September 15, 2014
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Creationism’s Henry M. Morris, dead at 87; upheld Genesis flood
Posted on Feb 27, 2006 | by Art Toalston

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EL CAJON, Calif. (BP)--Henry M. Morris, widely regarded as the founder of the modern creationist movement, died Feb. 25 at the age of 87.

Morris’ 1961 book, “The Genesis Flood,” subtitled, “The Biblical Record and Its Scientific Implications,” was a cornerstone of the movement. Morris coauthored the book while serving as head of Virginia Tech’s civil engineering department; Old Testament scholar John C. Whitcomb was the book’s coauthor.

In 1970, Morris founded the Institute for Creation Research, which continues to be a leading creationist force, now headed by his sons, John and Henry III.

Morris “had in recent days suffered a series of debilitating small strokes” and died at a San Diego-area convalescent hospital, according to a report on the website of Answers in Genesis, an organization in the creationist movement pioneered by Morris.

Morris earned master’s and Ph.D. degrees from the University of Minnesota in 1948 and 1950, respectively, and taught civil engineering at several universities over the course of two decades before becoming head of Virginia Tech’s civil engineering department in 1959.

Morris’ views were embraced by a relative handful of scientists with Ph.D.s and by various segments of evangelical Christianity, but harshly criticized by scientists who embraced evolution.

After The Genesis Flood, Morris penned a steady stream of books, including “Scientific Creationism” (1974); “The Genesis Record” (1976), “That You Might Believe” (1978); "What Is Creation Science?" (with Gary Parker, 1982); “Men of Science; Men of God” (1982); “History of Modern Creationism” (1984); “The Long War Against God” (1989); and “Biblical Creationism” (1993).

Morris also was at the forefront of a King James Version “Defender’s Study Bible” (1996).

He believed that the Earth was only several thousand years old, not millions.

“It is impossible to devise a scientific experiment to describe the creation process, or even to ascertain whether such a process can take place,” he wrote in his book Scientific Creationism. “The Creator does not create at the whim of a scientist.

“... [T]he creation was 'mature' from its birth. It did not have to grow or develop from simple beginnings. God formed it full-grown in every respect, including even Adam and Eve as mature individuals when they were first formed. The whole universe had an 'appearance of age' right from the start. It could not have been otherwise for true creation to have taken place. 'Thus the heavens and the earth were finished, and all the host of them' (Genesis 2:1).”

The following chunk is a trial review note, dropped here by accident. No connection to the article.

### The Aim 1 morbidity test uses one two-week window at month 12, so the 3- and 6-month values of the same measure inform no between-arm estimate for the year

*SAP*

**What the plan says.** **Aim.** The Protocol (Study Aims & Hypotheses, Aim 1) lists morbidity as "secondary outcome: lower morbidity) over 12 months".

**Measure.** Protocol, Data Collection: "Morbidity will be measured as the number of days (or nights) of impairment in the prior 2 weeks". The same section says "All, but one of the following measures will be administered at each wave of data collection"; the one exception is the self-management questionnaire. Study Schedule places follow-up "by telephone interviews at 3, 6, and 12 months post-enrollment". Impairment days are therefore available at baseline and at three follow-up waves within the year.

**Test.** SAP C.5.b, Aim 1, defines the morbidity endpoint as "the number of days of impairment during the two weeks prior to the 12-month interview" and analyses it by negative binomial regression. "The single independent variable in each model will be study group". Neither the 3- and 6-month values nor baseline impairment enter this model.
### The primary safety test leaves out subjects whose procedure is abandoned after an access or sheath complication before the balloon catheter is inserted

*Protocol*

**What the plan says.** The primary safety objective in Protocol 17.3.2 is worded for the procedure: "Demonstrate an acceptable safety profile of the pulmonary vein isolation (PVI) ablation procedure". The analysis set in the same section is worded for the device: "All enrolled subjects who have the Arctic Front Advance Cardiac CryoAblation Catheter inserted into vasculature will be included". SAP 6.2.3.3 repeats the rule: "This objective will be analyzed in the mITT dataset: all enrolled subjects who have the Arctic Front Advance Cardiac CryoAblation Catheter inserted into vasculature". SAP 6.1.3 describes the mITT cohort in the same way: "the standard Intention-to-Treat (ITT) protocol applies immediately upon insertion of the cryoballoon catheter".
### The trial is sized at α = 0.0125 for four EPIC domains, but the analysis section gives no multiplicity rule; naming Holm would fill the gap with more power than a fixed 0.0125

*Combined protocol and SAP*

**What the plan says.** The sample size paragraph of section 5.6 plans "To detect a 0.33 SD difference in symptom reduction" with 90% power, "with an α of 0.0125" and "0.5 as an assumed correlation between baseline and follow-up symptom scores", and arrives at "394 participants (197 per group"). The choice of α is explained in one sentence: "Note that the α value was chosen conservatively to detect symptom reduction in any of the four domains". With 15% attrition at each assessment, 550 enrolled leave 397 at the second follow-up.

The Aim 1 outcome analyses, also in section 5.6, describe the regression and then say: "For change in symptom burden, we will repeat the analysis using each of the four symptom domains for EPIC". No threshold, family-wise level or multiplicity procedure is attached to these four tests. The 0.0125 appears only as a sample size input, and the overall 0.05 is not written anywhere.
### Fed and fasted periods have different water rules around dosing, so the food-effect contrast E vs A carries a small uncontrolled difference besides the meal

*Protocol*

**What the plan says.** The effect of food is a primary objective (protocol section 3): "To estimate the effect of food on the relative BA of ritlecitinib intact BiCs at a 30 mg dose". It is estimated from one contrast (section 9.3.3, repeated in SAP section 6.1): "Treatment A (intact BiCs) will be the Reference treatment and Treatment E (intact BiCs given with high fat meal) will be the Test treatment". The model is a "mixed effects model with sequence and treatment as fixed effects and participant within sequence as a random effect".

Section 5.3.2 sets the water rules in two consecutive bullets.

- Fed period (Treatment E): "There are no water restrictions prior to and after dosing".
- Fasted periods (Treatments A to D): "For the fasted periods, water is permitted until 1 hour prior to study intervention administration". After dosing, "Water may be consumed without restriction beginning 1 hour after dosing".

Kurt Wise, director of Bryan College’s Center for Origins Research and Education in Dayton, Tenn., who holds master’s and doctorate degrees in paleontology from Harvard University, said in a statement to Baptist Press, “In a field so often dominated by heated, and sometimes vicious, conflict, Henry Morris was well known, even in a public debate, for having a soft-spoken, gentlemanly spirit. He was one of the very few true men of God I have ever known.”

Recounting that Morris has been called “The Father of Modern Creationism” primarily because of “his many books, which popularized young-age creationism in the evangelical world,” Wise noted, “Although this is appropriate, I believe Henry Morris most deserves this title for grounding creationism in Scripture. He spent the duration of his life tenaciously fighting for the supremacy and spread of God’s Word. Let that be creationism’s continuing legacy.”

Wise, himself the author of numerous creationism books, predicted that Morris’ influence “will not soon be forgotten. Henry Morris was trained as an engineer. But a full spectrum of disciplines are represented by those of us in creationism today who were influenced and inspired by his writings....

“Henry’s death is the end of an era, but it’s the beginning of another. Over the years, Henry shared a few of his dreams with me -– many of them unfulfilled in his lifetime. But by standing upon his shoulders, we can now see and reach the vistas of Henry’s dreams. We owe, and will owe, much to Henry Morris,” Wise said.

Among the various points of science concerning the Genesis flood that Morris pioneered is “biblical catastrophism” -- that a worldwide flood is a more plausible way of interpreting geological data than science’s “uniformitarianism” theory that sedimentary rock was formed over billions of years.

Currently at the Institute for Creation Research, which includes a museum and an accredited graduate school, a team of young-earth scientists is involved in a project named RATE (Radioisotopes and the Age of The Earth), examining and challenging radioisotope dating from a number of geological standpoints. According to a RATE news release, for example, “Diamonds thought to be millions/billions of years old by evolutionists contain significant levels of catrbon-14. Since carbon-14 decays quickly, none should have been found in the diamonds if the evolutionary age is correct.”

Ken Ham, president of Answers in Genesis–USA, described Morris as “one of my heroes of the faith. He is the man the Lord raised up as the father of the modern creationist movement. The famous book The Genesis Flood, coauthored by Dr. Morris and Dr. Whitcomb, was the book the Lord used to really launch the modern creationist movement around the world.”
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